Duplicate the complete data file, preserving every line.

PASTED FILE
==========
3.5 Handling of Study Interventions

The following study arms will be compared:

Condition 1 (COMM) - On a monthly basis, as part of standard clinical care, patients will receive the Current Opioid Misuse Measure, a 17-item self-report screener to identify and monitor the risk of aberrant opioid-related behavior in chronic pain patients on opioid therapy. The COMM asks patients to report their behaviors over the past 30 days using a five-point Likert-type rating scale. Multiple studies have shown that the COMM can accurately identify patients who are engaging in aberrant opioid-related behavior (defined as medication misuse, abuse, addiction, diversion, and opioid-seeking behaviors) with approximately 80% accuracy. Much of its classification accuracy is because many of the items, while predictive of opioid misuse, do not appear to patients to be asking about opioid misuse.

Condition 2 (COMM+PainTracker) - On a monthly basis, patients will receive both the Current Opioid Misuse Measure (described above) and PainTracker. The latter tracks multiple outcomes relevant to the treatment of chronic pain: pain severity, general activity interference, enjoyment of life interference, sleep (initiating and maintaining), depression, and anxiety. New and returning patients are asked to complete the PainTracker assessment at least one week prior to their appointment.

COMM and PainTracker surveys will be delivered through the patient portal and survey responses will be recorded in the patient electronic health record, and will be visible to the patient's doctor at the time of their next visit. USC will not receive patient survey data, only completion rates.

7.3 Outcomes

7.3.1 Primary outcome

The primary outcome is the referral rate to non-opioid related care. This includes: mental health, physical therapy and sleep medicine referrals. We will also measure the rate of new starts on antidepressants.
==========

3.5 Handling of Study Interventions

The following study arms will be compared:

Condition 1 (COMM) - On a monthly basis, as part of standard clinical care, patients will receive the Current Opioid Misuse Measure, a 17-item self-report screener to identify and monitor the risk of aberrant opioid-related behavior in chronic pain patients on opioid therapy. The COMM asks patients to report their behaviors over the past 30 days using a five-point Likert-type rating scale. Multiple studies have shown that the COMM can accurately identify patients who are engaging in aberrant opioid-related behavior (defined as medication misuse, abuse, addiction, diversion, and opioid-seeking behaviors) with approximately 80% accuracy. Much of its classification accuracy is because many of the items, while predictive of opioid misuse, do not appear to patients to be asking about opioid misuse.

Condition 2 (COMM+PainTracker) - On a monthly basis, patients will receive both the Current Opioid Misuse Measure (described above) and PainTracker. The latter tracks multiple outcomes relevant to the treatment of chronic pain: pain severity, general activity interference, enjoyment of life interference, sleep (initiating and maintaining), depression, and anxiety. New and returning patients are asked to complete the PainTracker assessment at least one week prior to their appointment.

COMM and PainTracker surveys will be delivered through the patient portal and survey responses will be recorded in the patient electronic health record, and will be visible to the patient's doctor at the time of their next visit. USC will not receive patient survey data, only completion rates.

7.3 Outcomes

7.3.1 Primary outcome

The primary outcome is the referral rate to non-opioid related care. This includes: mental health, physical therapy and sleep medicine referrals. We will also measure the rate of new starts on antidepressants.